'I study in a cave': Going to school in Syria

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TRAMLA/DOUMA, Syria, June 27 (Reuters) - Syrian student Ali Khaled Stouf has to walk down several steps into a hole in the ground to get inside his school -- a cave.

There for four hours each morning, he studies subjects like Arabic, English, maths and religion, sitting on a rug with dozens of children in the underground space in Tramla, an opposition-held village in Syria's northwestern Idlib province.

"I study in a cave. The conditions are not very good but the professor and his wife treat us very well," the 14-year-old, originally from neighboring Hama province, said. "We sit on the ground and often we don't see clearly because it is dark."

His teacher Mohamed and his wife, also from Hama, have opened up their underground home to teach some 100 children, whose families have been displaced by the Syrian conflict.

See inside the cave where these students attend school:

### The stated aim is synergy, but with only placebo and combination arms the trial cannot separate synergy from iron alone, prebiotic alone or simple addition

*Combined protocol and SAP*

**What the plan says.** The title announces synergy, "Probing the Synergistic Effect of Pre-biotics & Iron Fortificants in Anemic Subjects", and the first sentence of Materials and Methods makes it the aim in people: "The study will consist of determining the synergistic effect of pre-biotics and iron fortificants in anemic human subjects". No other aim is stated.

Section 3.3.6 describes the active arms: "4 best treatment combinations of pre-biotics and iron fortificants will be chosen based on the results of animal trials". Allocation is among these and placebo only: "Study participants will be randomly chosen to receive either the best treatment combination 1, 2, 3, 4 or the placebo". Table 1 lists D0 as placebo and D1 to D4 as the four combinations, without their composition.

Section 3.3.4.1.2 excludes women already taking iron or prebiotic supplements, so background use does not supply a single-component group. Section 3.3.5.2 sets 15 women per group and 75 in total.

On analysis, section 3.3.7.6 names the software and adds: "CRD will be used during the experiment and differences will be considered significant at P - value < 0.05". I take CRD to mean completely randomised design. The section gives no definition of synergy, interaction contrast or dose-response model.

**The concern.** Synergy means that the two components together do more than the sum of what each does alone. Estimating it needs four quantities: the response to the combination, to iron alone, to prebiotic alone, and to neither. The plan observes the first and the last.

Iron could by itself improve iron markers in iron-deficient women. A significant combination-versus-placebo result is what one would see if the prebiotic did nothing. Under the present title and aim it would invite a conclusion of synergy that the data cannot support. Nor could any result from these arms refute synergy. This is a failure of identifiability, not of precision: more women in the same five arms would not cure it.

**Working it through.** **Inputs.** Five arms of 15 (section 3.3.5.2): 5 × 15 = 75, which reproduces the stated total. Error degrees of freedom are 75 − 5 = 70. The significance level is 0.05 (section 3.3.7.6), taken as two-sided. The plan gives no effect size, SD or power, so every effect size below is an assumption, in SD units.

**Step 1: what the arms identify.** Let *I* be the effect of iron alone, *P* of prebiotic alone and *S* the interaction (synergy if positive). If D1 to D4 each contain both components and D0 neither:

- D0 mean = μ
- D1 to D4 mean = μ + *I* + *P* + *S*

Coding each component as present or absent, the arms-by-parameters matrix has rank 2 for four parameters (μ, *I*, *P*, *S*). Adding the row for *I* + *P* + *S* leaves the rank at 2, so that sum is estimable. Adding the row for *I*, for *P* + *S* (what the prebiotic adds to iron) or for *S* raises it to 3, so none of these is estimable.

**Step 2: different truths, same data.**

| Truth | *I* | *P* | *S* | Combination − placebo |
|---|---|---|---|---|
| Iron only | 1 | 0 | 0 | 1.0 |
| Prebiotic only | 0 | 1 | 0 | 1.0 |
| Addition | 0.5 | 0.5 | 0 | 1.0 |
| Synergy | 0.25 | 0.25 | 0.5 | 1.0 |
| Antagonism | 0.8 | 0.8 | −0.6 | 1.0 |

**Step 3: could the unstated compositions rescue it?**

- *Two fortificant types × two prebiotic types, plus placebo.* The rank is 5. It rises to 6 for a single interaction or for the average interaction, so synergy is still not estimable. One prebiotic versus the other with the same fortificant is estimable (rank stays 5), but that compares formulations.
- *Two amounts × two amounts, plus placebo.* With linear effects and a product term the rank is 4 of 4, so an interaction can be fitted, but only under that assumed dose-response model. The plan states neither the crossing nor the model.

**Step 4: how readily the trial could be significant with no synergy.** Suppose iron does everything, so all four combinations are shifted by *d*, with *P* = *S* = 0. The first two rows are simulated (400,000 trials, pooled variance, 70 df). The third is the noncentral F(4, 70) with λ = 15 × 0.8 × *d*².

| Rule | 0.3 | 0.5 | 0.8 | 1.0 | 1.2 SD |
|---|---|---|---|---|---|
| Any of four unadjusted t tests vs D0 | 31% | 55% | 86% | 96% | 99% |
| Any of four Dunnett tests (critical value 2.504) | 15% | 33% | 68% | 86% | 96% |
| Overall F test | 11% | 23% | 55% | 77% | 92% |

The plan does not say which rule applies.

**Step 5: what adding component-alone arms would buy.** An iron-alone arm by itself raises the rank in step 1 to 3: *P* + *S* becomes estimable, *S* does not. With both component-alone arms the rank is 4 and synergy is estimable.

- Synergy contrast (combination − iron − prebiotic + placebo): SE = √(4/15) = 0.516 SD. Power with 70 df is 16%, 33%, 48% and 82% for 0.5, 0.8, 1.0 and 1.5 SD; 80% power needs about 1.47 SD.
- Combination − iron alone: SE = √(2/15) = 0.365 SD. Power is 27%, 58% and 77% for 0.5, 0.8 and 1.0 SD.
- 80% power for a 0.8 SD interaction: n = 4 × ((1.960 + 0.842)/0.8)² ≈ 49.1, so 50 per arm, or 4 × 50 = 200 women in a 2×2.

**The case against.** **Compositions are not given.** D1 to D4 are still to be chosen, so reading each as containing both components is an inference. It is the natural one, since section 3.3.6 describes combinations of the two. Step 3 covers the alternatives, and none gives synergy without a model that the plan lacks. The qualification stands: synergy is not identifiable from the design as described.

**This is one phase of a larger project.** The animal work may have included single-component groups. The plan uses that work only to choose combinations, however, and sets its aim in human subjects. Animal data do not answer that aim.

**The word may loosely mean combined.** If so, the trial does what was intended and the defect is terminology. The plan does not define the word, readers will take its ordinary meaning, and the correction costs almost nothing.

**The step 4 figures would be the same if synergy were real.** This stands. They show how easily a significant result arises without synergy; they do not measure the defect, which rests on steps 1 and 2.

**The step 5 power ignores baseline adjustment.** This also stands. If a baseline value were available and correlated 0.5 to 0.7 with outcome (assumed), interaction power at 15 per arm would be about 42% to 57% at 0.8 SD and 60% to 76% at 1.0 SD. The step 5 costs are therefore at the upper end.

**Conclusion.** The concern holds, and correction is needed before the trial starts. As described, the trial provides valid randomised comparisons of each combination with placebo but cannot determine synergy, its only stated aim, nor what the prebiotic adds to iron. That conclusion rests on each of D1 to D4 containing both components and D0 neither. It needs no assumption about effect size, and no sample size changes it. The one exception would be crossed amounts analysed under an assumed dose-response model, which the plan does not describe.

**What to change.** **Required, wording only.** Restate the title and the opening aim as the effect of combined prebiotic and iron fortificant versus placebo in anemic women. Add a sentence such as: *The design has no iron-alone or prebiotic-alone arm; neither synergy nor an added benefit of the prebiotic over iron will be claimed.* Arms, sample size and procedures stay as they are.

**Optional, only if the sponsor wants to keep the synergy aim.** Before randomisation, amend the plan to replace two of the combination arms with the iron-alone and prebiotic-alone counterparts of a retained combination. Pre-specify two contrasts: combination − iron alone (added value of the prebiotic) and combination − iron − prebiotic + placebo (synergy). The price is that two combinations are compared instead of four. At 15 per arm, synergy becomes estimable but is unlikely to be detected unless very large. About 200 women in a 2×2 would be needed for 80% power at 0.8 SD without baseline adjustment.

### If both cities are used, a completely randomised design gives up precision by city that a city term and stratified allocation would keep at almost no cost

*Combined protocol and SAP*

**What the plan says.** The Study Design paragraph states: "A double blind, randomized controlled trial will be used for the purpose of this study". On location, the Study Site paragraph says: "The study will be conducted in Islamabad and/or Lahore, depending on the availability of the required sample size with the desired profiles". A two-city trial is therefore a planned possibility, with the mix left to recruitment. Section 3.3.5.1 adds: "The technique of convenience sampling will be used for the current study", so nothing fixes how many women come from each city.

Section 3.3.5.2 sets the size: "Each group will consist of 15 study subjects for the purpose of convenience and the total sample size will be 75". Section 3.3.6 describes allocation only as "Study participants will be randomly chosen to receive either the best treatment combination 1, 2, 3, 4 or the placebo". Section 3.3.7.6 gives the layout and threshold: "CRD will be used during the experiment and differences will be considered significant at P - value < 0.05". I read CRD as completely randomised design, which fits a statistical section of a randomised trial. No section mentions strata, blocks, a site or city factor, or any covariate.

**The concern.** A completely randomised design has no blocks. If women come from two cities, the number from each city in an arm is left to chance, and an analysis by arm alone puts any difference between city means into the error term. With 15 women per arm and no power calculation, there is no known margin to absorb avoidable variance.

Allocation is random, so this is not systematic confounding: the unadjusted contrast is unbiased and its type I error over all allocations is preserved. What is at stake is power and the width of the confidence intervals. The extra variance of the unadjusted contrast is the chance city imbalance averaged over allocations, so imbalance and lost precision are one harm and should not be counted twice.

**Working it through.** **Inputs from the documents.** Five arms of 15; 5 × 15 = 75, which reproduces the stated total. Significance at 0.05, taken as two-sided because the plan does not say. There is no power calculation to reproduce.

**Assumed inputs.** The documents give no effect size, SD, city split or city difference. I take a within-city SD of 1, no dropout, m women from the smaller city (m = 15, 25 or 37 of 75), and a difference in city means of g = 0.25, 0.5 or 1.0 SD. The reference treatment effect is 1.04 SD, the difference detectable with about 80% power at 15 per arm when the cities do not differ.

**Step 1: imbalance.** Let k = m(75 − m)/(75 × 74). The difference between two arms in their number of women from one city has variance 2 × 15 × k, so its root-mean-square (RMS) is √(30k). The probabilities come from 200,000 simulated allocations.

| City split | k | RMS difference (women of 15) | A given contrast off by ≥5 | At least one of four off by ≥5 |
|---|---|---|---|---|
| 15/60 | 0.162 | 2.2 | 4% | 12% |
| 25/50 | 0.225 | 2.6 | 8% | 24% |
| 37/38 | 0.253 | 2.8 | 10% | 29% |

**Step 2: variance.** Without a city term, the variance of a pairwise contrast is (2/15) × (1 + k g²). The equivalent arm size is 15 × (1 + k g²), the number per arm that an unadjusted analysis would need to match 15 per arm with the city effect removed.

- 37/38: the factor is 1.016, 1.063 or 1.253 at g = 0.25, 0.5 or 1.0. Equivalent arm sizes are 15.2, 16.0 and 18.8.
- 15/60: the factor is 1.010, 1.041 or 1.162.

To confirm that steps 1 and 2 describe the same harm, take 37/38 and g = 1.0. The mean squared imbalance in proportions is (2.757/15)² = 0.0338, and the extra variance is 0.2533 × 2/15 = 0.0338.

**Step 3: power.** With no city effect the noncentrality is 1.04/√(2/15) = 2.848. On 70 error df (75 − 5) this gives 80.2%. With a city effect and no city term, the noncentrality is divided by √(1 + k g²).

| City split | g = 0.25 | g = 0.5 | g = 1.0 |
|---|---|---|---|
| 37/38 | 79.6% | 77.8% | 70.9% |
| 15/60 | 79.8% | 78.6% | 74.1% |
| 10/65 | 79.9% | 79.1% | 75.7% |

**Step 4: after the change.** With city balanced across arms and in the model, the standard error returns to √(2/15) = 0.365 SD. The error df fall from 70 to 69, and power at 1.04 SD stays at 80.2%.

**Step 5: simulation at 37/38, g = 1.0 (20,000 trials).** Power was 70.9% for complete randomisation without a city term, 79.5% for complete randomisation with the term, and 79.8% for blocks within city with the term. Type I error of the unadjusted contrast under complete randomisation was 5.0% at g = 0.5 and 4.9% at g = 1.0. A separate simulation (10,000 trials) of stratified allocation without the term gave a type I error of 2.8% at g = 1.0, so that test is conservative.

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Going to school in Syria
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Going to school in Syria
Internally displaced children attend a class inside a cave in the rebel-controlled village of Tramla, in Idlib province, Syria March 27, 2016. A group of people, who live in a cave, have set up a school for children during the day. The cave accommodates around 120 students, divided into two shifts. REUTERS/Khalil Ashawi 
Girls attend a discussion under a riddled roof during a celebration marking the end of the school year in the town of Douma, eastern Ghouta in Damascus, Syria May 21, 2016. The sign on the curtain reads in Arabic, "Childhood in the United Nations, between the dream and reality". REUTERS/Bassam Khabieh 
Girls wait in line during a celebration marking the end of the school year in the town of Douma, eastern Ghouta in Damascus, Syria May 21, 2016. REUTERS/Bassam Khabieh